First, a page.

IT IS HARD to discern any sign of hope in the massacre at Omagh. But at least this can be said: that there has come an end to certain illusions. Now we finally have to face the fact that the real obstacle to peace in Northern Ireland was never, as so many insisted it was, the intransigence of the Unionist population.
It was always a mark of the extraordinary political success of those who worked with an Armalite in one hand and an election manifesto in the other that they managed to establish in the outside world a general perception that violence was inevitable for as long as the Unionists refused to join the Nationalists in building a new political order. Find a political solution — so ran the received wisdom — and peace would follow.
The only people, apparently, who did not think so were the Ulster Unionists themselves, those difficult people (this was certainly the general view on the British mainland) who for so many years caused us all so much trouble by being so unreasonable.
And certainly, it seemed, on the face of it, to make sense: find a real political consensus, or at least an accommodation that most of the population of Northern Ireland would, however grudgingly, get behind, and the "men of violence" would magically find their support withering away and give up their arms.
This analysis was until very recently always rejected by Unionist politicians, who insisted that the real problem behind the violence in Northern Ireland was the existence of violent men who would never change, who were indifferent to the views of those they claimed to represent, and who therefore had to be forcibly dealt with.
And it is worth remembering that, even at the height of the euphoria over the Good Friday Agreement, when in an act of what most saw as extraordinary political courage David Trimble led his party into partnership with most of the Nationalist community, he was nevertheless unable to persuade more than a narrow majority of the Unionist population to endorse the Agreement.
Now, some Unionists who voted "Yes" are having second thoughts. Having sometimes hesitantly suspended their old habits of mind to give peace a chance, they will not readily set aside their mistrust a second time. And it is difficult to see how from the relative safety of London and the Home Counties English politicians will be able with a clear conscience to begin lecturing them once more about their intransigence until the perpetrators of this atrocity are behind bars without any hope of release as part of some new political deal.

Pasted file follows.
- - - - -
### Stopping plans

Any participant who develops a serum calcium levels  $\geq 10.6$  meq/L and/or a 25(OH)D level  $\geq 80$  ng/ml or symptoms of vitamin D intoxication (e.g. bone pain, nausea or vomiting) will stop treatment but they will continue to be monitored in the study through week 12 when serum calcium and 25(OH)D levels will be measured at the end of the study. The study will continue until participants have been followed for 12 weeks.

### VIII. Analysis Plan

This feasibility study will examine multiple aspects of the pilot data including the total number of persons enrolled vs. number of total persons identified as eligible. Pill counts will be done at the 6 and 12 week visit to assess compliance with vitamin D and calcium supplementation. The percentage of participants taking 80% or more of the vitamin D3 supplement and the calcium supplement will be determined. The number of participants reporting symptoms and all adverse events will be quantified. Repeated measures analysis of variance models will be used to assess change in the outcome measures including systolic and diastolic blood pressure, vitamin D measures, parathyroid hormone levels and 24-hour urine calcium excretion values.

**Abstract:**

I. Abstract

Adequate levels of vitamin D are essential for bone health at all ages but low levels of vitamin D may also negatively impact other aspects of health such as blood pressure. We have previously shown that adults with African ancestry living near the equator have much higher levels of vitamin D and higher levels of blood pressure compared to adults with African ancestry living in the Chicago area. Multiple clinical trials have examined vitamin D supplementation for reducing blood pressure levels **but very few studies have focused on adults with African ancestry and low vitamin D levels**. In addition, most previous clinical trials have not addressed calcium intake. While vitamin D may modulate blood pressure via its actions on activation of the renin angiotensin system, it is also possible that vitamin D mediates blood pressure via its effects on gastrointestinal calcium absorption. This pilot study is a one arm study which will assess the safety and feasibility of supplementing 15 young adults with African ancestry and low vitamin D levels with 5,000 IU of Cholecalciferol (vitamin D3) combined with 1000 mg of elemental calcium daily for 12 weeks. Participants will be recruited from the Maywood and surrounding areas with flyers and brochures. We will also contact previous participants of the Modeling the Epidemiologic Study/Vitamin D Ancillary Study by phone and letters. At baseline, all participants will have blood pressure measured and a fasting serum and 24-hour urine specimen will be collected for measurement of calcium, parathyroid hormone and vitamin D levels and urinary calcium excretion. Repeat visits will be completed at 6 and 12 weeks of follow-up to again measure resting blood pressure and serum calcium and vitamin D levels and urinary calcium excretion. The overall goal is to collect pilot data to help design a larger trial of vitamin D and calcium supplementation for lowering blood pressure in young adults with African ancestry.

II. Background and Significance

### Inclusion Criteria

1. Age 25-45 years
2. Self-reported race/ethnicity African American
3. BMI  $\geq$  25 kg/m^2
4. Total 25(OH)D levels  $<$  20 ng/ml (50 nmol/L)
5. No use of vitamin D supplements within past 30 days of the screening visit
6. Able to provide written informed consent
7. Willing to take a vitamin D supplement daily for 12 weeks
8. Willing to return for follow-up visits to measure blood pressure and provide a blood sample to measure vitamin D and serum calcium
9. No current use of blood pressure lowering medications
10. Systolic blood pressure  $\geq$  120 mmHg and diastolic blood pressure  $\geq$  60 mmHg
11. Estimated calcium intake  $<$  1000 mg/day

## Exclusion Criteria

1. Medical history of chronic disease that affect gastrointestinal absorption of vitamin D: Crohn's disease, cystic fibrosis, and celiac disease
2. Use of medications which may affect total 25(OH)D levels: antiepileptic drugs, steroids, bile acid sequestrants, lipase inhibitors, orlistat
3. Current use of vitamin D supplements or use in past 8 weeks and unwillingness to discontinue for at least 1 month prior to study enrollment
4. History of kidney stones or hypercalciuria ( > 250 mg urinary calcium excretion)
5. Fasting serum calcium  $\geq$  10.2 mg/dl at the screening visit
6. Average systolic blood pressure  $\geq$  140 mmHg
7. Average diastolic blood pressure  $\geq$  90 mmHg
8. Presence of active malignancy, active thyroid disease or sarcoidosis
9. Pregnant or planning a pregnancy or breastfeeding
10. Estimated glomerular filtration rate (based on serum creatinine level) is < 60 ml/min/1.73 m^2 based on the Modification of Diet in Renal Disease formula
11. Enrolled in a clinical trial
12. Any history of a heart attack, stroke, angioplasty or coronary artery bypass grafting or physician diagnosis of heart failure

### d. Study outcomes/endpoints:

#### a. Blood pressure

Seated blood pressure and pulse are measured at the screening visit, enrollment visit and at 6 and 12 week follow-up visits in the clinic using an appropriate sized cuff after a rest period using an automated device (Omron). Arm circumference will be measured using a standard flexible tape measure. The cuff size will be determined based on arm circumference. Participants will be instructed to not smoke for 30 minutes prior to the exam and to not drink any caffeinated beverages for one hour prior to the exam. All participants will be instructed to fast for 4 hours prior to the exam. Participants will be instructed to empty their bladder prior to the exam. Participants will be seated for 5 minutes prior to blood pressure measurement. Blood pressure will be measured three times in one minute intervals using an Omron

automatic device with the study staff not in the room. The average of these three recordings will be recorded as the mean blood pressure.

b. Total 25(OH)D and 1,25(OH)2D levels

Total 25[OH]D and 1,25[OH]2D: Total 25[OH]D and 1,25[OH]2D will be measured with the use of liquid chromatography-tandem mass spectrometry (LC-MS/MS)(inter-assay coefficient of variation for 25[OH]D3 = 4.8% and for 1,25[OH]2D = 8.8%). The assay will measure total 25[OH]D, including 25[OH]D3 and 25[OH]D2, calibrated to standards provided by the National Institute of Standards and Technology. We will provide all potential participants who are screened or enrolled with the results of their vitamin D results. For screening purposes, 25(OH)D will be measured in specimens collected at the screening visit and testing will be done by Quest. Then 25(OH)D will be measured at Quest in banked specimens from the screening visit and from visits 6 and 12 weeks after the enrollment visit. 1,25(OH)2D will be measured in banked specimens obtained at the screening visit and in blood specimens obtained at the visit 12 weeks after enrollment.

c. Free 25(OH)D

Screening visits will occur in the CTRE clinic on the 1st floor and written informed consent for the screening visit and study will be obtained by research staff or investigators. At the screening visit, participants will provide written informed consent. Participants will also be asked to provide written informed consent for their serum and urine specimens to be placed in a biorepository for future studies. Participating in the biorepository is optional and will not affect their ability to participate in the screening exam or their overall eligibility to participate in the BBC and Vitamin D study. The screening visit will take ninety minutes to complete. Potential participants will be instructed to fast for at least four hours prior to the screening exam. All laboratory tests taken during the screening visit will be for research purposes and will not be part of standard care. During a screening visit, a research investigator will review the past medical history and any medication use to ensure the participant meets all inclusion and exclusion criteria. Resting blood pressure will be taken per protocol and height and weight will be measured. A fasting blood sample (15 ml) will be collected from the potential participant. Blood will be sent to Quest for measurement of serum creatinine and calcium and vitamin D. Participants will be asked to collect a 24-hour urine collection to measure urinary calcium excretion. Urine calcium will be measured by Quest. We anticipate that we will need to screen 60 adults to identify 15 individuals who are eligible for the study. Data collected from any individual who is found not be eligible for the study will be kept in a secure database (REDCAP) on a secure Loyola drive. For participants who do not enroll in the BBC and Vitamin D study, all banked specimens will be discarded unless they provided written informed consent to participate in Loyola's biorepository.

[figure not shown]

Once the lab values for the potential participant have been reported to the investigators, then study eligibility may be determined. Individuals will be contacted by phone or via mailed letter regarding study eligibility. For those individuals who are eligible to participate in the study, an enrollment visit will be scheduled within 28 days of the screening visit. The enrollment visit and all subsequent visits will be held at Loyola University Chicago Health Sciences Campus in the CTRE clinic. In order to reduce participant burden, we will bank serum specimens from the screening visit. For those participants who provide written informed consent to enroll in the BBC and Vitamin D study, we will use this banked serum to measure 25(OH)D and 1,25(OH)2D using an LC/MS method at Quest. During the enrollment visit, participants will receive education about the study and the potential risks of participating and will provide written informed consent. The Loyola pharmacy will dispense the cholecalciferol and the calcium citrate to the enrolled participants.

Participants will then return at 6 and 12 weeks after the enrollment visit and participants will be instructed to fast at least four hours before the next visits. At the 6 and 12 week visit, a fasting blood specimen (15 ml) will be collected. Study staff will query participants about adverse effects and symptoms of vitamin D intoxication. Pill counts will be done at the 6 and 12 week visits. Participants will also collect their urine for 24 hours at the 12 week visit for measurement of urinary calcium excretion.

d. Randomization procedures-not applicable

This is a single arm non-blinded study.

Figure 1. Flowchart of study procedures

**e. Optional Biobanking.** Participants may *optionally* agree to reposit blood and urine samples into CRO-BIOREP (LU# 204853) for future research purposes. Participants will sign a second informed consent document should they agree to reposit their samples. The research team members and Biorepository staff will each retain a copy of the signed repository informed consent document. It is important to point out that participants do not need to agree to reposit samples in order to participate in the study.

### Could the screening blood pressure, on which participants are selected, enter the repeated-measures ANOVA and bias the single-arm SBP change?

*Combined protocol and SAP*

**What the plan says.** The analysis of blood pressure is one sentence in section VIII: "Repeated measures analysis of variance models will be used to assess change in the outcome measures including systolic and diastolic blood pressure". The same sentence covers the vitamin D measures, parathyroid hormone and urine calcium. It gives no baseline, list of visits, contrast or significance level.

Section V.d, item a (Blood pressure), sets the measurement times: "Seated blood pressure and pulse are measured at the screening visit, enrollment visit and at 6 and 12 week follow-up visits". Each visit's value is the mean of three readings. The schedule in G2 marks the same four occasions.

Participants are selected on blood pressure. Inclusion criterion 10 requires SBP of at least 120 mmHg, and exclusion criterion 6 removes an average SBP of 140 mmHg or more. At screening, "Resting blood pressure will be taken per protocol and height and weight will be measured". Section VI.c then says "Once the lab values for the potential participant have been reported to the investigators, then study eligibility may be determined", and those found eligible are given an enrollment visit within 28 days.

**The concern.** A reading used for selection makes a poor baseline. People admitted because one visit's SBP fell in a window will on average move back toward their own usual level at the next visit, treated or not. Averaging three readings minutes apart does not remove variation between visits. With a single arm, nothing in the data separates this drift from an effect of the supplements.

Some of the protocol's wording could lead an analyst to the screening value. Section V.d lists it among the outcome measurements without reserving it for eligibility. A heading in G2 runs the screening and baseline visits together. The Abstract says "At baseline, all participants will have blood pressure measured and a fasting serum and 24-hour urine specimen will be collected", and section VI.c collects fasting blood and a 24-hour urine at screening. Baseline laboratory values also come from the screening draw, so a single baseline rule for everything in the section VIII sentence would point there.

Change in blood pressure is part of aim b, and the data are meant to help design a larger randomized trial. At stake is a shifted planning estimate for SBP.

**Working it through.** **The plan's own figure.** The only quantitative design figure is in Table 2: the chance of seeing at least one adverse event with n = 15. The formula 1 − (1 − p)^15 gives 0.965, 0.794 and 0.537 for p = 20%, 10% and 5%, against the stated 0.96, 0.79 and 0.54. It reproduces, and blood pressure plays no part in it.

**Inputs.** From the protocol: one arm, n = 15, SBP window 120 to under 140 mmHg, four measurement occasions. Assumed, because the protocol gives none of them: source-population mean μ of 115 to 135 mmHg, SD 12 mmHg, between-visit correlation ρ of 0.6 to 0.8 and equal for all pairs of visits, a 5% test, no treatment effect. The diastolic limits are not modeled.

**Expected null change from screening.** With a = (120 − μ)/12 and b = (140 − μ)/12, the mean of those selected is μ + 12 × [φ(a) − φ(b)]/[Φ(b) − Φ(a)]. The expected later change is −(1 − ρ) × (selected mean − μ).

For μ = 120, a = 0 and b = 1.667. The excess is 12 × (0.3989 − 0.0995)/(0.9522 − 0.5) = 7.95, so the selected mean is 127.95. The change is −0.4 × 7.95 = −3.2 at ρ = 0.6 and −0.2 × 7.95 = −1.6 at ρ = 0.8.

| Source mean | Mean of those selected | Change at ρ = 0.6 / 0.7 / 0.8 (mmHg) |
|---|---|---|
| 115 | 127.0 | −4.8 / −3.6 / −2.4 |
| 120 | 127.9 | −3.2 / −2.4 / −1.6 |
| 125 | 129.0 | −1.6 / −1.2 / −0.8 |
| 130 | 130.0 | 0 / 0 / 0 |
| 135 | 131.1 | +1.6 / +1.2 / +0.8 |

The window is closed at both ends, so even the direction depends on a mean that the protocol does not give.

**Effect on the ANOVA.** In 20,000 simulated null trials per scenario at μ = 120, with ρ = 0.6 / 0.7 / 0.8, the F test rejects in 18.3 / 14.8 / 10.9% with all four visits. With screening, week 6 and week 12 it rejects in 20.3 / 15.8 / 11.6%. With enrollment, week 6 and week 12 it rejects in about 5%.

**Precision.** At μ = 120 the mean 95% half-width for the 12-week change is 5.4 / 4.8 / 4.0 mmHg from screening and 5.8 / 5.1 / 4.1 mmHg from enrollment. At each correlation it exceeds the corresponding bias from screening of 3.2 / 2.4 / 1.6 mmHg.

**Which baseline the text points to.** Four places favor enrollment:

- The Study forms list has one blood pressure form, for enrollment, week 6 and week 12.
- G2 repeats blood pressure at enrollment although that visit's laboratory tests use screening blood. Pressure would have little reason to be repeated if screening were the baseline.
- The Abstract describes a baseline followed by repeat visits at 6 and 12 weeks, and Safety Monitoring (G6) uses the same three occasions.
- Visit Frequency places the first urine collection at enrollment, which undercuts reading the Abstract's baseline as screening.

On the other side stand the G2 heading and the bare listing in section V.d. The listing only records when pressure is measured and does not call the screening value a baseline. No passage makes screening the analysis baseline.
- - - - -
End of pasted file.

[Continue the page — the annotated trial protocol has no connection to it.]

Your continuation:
What is remarkable, nevertheless, is how little sign there has been of a disposition to lose faith in the peace process. On the contrary: the Omagh massacre has been perceived as a sign of how deeply threatened by the Good Friday agreement the republican terrorist rump now feels. There has been one definite step forward: for the first time, Gerry Adams and Martin McGuinness have issued an unqualified condemnation of this particular violent act. But it comes very late in the day. Even if they are sincere, events have moved on.
The point is that there was always an element within the Provisional IRA which was vengeful and intransigent and which was never going to give an inch towards recognising the legitimate aspirations of the Unionist population. They have shown that they are still a force to be reckoned with. They have also shown that no political solution short of a United Ireland will ever satisfy them.
What they want is the betrayal by a British government of every promise towards the Unionist population that successive administrations have ever made. That is what the Paisley Unionists fear, even now, that we are longing to do, if only we could find a pretext: and that is why the Drumcree Orange men this summer insisted on their right to march.
The fact is that there has always been an unreal divide — between those, on the one hand ,who claimed that the Ulster problem was an essentially political one, and those on the other who insisted that it was, on the contrary, simply a matter of security, a problem whose solution was to impose the Queen's peace, if necessary by force.
What now emerges is that it was never a matter of deciding which of these solutions was the correct one. Both are correct. Now we have (however imperfectly) a political solution, it must be given a chance. But it has no chance unless the security forces are allowed to do their work.
This need not now involve the kind of massive and counter-productive military invasion of Catholic communities, including house to house searches, that has taken place in the past. The names of those who continue to threaten the peace are undoubtedly known to the Provisional IRA and therefore to Gerry Adams.
Mr Adams has condemned their violence. He must now, therefore, prove his democratic credentials by delivering them up to the security forces. Furthermore, it is still the case that Sinn Fein-IRA (and let there be no more cant about these being two separate organisations) have never declared that for them the 'armed struggle' is at an end.
Let Mr Adams make that declaration without any further weasel words. And finally, and most importantly, let him announce without further delay the immediate surrender of all armaments and explosives held by the Provisional IRA.
Then his condemnation of the Massacre at Omagh will deserve to be taken seriously. But until then, Unionist politicians are right to treat him with suspicion and reserve.